Araweté - Religion and Expressive Culture

Religious Beliefs. The relationship between humanity and the Máï", the immortal beings who left the earth at the dawn of time and now live in the sky, is the axis of Araweté religion. Humans define themselves as "the foresaken," those who were left behind by the gods. Humans and Máï are related as affines, for the souls of the dead are married to the latter. The Máï may and, in the long run, shall annihilate the earth by causing the sky to crumble down. Every death has as its final cause the will of the Máï, who are conceived as being at the same time ideal Araweté and dangerous cannibals. The Máï are not conceived as creators, but the cosmological separation produced the human predicament, namely, old age and death. Among hundreds of species of Máï, the majority of them having animal names, the Máï hete ("real gods") are the ones who transform the souls of the dead into Mâï-like beings, by means of a cannibal-matrimonial operation. There are also the Ani forest spirits, savage beings who invade settlements and must be killed by the shamans, and the powerful Lord of the River, a subaquatic spirit who relishes kidnapping women's and children's souls, which must then be retrieved by shamans. Trees, stones, and some animals also have their "masters," who are less prominent than in Araweté cosmology and in other Amazonian cultures.

Religious Practitioners. Shamans are the intermediaries between humans and the entire supernatural population of the cosmos, having as their most important activity the bringing down of the Máï and the souls of the dead to visit the earth and partake of ceremonial meals.

Ceremonies. The ceremonial cycle consists of a series of feasts at which collectively produced food and drink are offered to the Máï before being consumed by humans; the most important offerings are land turtles, honey, howler monkeys, fish, and maize beer. The maize beer feast, held at the middle of the dry season, is the biggest one, combining religious and military values. The lender of the song-and-dance beer festival is ideally a killer who learns the songs from the dead enemy's spirit.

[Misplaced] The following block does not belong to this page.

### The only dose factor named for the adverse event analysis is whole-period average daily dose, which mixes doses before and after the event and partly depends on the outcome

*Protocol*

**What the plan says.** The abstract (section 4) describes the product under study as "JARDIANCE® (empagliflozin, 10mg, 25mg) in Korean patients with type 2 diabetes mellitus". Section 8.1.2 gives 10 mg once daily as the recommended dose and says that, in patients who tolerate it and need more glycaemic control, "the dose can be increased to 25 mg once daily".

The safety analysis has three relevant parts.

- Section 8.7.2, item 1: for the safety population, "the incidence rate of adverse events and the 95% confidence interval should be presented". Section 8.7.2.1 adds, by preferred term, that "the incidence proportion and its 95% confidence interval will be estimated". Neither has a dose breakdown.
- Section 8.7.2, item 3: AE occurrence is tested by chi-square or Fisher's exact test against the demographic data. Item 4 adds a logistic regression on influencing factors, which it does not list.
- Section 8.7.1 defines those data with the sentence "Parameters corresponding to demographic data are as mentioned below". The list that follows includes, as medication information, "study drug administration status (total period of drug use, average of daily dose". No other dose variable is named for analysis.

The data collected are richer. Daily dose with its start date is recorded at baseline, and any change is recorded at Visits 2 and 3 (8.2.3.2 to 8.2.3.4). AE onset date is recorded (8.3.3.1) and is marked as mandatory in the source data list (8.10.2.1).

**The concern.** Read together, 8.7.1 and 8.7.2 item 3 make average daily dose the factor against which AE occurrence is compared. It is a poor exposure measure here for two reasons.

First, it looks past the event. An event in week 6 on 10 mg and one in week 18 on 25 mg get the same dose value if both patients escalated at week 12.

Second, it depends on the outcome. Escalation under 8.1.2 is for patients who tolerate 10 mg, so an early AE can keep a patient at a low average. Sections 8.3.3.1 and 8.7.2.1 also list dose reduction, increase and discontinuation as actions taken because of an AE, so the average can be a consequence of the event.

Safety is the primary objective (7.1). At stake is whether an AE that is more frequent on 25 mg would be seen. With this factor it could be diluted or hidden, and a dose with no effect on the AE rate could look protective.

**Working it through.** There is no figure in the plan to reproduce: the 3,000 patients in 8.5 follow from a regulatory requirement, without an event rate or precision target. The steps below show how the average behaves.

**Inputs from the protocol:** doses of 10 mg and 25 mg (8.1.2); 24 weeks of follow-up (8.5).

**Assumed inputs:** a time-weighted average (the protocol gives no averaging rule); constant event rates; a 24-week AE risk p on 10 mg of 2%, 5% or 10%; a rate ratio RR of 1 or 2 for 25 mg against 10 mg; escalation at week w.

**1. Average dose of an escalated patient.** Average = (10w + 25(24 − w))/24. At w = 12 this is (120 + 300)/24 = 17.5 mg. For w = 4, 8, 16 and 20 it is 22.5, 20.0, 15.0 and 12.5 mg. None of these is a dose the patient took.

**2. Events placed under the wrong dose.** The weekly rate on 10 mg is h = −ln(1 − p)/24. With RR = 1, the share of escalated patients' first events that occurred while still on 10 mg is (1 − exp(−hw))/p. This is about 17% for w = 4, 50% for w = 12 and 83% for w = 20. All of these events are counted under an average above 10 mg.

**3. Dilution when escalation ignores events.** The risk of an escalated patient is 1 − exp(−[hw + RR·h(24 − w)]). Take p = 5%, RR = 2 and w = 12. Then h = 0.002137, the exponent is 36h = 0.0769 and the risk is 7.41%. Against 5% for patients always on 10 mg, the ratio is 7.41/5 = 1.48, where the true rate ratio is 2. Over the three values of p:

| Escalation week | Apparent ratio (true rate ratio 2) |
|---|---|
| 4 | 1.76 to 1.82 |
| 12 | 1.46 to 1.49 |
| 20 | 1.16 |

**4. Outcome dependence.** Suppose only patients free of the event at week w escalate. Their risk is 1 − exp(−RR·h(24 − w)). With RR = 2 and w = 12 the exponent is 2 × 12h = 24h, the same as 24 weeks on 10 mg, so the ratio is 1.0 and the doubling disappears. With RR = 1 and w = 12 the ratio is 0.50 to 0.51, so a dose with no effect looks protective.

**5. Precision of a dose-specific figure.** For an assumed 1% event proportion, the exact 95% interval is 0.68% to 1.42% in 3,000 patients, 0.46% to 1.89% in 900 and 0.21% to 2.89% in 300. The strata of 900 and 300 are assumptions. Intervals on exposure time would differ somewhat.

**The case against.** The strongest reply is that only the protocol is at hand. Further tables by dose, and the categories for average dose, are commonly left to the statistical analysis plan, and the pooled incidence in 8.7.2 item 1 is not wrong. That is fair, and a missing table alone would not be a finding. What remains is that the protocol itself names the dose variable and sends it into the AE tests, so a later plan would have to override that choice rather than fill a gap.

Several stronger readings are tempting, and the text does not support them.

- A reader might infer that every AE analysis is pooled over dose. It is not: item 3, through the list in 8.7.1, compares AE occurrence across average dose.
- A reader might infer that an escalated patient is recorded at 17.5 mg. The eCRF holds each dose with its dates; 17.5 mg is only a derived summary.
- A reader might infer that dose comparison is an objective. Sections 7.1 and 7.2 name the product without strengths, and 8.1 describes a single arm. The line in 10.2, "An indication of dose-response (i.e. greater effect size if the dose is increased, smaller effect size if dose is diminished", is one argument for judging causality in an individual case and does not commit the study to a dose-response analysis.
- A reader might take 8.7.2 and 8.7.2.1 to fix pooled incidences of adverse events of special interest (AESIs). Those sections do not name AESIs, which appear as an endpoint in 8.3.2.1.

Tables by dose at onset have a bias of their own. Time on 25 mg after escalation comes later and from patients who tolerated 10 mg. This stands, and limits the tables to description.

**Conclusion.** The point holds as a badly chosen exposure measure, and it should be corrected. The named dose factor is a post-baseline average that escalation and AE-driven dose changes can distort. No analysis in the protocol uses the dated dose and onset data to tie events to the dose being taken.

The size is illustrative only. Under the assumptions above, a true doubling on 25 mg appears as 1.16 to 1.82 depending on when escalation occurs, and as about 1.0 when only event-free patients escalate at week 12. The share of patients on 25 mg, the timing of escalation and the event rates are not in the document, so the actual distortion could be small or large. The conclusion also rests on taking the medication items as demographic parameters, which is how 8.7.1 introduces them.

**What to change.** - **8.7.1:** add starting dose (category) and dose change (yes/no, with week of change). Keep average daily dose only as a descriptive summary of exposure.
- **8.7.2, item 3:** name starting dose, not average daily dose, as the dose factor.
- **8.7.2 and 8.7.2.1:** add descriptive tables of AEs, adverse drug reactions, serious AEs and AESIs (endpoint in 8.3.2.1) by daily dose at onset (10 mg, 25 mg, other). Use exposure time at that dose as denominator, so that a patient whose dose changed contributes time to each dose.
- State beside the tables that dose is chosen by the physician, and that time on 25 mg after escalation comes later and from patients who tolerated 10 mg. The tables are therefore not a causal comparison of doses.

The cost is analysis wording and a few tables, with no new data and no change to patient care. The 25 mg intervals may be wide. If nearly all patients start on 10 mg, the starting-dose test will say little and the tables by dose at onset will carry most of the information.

Arts. Singing is the nucleus of ceremonial life. The "music of the gods," sung by shamans, and the "music of the enemies," sung by killers, are the two musical genres of the Araweté. In both of them, it is the "foreigners" who talk, through an elaborate style of quoted speech.

Medicine. Disease is conceived to be the result of spiritual malevolence (soul stealing), invisible arrows present in incorrectly processed food, and the Máï's will. Curing techniques consist of shamanistic operations of soul retrieval and arrow extracting. The Máï can be enlisted to help against the terrestrial and subaquatic spirits or must be placated when they are the agents. Western medicaments are widely in use alongside shamanic treatments.

Death and Afterlife. The dead are buried in hunting trails somewhat distant from the village. Death divides the person into a terrestrial ghost associated with the body and the Ani spirits, and a celestial soul associated with conscience and the Máï. The first haunts the living while the corpse decomposes, then goes back to the natal village of the deceased, where it disappears. A death provokes the immediate dispersion of the village in the forest, for fear of the ghost. Upon arrival in the sky, the celestial soul is killed and devoured by the Máï then resurrected by means of a magical bath and made into a godlike being who will be married to a Máï and live forever young. The souls of the recently dead come often to the earth in the shaman's chant to talk to their living relatives and report the bliss of the afterlife. After two generations they cease to come, for there will be no more living contemporaries who can remember them: they are not ancestors. The condition of being a killer is the only one that makes the cannibal tran-substantiation necessary; killers, fused with the souls of their dead enemies, enjoy a special status in the afterlife, being feared by the Máï.

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